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Seanad Éireann debate -
Friday, 10 Dec 2004

Vol. 178 No. 26

Garda Síochána Bill 2004: Committee Stage (Resumed).

Debate resumed on amendment No. 82:
In page 37, between lines 32 and 33, to insert the following new subsection:
"(3) Information shall not be deemed to be of harmful effect it if can be shown that its disclosure was inadvertent or procured through fraud or deceit.".
—(Minister for Justice, Equality and Law Reform.)

I do not know what more I can say on the subject. The Bill has been extensively revised and rebalanced in terms of the heads put out for public consultation. As I said yesterday, the Official Secrets Act inhibits public servants from divulging virtually any information and, as far as I am aware, the Department of Justice, Equality and Law Reform is a remarkably leakproof institution. I am grateful to my officials for their constant vigilance in upholding the highest standards of confidentiality in that Department.

A fairly lurid headline in today's newspapers arose from remarks I made yesterday to the effect that I may not be able, given the rush of legislation, to review the Official Secrets Act. In that regard, I appear to be capitulating on the programme for Government. The article stated that "all targets may not be met", a sweeping statement in the context of what I had to say. If it makes people happier, I will redouble my efforts to have officials review the Official Secrets Act. It is hoped, given the substantial legislative programme before us, we will be able to deal with that issue. It is important to point out that 25 items of legislation have passed through the Department of Justice, Equality and Law Reform within the past two and a half years. The volume of legislation dealt with has been phenomenal and I am grateful to my officials for their effort in that regard.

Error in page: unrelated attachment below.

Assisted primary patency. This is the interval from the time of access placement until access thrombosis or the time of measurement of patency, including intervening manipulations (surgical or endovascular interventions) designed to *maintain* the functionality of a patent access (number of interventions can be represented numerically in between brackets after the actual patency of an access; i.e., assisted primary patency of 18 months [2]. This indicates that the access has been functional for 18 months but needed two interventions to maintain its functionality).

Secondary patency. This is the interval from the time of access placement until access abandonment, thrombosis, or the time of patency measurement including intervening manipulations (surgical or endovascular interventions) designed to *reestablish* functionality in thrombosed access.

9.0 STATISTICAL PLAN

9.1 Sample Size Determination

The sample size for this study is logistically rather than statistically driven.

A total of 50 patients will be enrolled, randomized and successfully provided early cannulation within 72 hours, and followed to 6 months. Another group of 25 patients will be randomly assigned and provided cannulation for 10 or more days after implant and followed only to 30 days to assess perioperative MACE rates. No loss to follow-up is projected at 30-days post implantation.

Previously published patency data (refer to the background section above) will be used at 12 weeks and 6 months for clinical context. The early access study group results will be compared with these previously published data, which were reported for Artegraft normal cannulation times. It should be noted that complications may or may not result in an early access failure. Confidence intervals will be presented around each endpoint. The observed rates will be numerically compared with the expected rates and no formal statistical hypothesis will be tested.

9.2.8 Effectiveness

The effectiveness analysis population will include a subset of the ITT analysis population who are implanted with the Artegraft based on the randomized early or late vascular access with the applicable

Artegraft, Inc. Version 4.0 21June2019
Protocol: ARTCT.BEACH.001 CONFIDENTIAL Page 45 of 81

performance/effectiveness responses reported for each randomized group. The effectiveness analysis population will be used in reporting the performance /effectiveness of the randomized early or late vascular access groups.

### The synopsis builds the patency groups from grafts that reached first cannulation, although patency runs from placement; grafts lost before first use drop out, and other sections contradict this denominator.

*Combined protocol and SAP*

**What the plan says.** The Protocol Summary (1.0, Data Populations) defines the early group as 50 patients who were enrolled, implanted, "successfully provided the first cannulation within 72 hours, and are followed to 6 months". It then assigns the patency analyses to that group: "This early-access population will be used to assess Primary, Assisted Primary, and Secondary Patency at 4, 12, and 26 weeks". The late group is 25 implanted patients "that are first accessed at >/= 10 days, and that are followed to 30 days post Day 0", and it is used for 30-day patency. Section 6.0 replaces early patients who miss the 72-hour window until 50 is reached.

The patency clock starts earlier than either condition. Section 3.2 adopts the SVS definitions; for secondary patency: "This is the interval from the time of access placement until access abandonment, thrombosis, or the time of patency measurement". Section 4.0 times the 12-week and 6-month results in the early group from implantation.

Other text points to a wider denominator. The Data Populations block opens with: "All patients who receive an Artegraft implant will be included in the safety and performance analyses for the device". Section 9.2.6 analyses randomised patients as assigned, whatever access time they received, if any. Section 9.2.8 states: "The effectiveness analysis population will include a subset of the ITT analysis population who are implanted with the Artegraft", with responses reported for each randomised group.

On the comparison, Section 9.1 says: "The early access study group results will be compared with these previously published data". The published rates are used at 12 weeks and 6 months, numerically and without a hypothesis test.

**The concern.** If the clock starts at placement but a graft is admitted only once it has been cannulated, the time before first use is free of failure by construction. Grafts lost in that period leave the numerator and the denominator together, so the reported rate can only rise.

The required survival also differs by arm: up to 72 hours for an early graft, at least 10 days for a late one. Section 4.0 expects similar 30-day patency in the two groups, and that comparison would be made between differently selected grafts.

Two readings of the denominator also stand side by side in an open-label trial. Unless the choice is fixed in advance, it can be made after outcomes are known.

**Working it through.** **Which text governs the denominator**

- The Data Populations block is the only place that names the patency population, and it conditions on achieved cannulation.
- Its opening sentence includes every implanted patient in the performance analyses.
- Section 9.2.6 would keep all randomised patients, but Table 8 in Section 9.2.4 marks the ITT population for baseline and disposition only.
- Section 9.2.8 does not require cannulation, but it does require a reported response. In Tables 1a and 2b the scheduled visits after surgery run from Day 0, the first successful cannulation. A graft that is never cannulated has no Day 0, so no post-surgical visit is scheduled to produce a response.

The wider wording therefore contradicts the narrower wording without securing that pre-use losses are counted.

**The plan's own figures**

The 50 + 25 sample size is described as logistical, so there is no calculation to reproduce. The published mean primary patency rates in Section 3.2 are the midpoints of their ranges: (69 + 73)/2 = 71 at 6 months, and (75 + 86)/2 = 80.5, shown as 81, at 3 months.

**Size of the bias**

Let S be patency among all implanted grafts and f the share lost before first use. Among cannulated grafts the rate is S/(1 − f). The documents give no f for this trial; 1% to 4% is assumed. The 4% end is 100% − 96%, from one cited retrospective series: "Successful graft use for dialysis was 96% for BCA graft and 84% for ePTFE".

Most of them were dealt with this week.

I was fascinated by the statement in today's newspapers that "all targets may not be met". That is not the case. Targets will be met. If the question is whether I am certain all legislation will be completed to the nth degree in the remaining two and a half years of this Government's term in office, that is a challenging agenda. I am trying to be honest and suggest that the sooner we get on with our legislative task, the better.

The Bill before us is important and I am grateful to Members of this House for ensuring it is dealt with before the Christmas recess.

Amendment, by leave, withdrawn.
Amendment No. 83 not moved.

Amendment No. 85 is an alternative to amendment No. 84. Amendments Nos. 86, 87 and 105 are related and may be taken together by agreement.

Government amendment No. 84:
In page 37, subsection (4), to delete lines 40 to 47 and substitute:
"(a) is made to—”.

Amendment No. 84 seeks to tidy up the particular subsection following consultation with the Parliamentary Counsel. The purpose of the amendment is to delete the existing subsection (a) in paragraph (1) and provides that subsection (1) does not prohibit a person from disclosing information referred to in that section if the disclosure is made to the persons or bodies set out in the following subparagraphs. A new version of the provisions of the deleted paragraph (1) is included as a new subsection, the purpose of amendment No. 88 which we will deal with later.